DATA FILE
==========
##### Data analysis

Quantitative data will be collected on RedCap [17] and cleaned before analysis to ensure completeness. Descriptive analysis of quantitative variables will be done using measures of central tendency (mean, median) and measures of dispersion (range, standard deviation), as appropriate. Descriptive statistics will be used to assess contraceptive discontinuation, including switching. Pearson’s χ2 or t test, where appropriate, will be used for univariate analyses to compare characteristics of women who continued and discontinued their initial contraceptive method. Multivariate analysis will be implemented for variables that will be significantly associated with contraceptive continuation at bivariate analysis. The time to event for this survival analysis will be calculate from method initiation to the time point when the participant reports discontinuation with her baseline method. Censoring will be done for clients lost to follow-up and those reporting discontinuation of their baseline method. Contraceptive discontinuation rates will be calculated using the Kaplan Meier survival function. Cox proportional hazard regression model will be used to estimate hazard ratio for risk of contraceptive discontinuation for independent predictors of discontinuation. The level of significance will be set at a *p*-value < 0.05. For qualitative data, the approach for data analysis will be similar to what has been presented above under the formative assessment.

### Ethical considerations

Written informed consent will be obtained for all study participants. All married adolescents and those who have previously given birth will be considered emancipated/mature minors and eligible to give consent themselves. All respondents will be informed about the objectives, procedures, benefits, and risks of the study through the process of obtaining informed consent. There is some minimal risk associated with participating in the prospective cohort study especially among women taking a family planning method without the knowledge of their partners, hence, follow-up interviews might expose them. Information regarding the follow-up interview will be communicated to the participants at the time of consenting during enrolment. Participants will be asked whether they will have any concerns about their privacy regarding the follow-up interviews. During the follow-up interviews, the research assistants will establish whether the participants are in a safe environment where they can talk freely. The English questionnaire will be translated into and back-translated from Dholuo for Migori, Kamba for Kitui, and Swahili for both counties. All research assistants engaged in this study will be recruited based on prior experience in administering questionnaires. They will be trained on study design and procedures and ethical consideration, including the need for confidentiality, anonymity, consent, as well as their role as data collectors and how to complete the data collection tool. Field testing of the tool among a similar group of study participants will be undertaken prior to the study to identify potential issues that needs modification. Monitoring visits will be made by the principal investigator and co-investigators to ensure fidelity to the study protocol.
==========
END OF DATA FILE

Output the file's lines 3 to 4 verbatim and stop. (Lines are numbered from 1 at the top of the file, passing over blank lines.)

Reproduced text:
### Ethical considerations

Written informed consent will be obtained for all study participants. All married adolescents and those who have previously given birth will be considered emancipated/mature minors and eligible to give consent themselves. All respondents will be informed about the objectives, procedures, benefits, and risks of the study through the process of obtaining informed consent. There is some minimal risk associated with participating in the prospective cohort study especially among women taking a family planning method without the knowledge of their partners, hence, follow-up interviews might expose them. Information regarding the follow-up interview will be communicated to the participants at the time of consenting during enrolment. Participants will be asked whether they will have any concerns about their privacy regarding the follow-up interviews. During the follow-up interviews, the research assistants will establish whether the participants are in a safe environment where they can talk freely. The English questionnaire will be translated into and back-translated from Dholuo for Migori, Kamba for Kitui, and Swahili for both counties. All research assistants engaged in this study will be recruited based on prior experience in administering questionnaires. They will be trained on study design and procedures and ethical consideration, including the need for confidentiality, anonymity, consent, as well as their role as data collectors and how to complete the data collection tool. Field testing of the tool among a similar group of study participants will be undertaken prior to the study to identify potential issues that needs modification. Monitoring visits will be made by the principal investigator and co-investigators to ensure fidelity to the study protocol.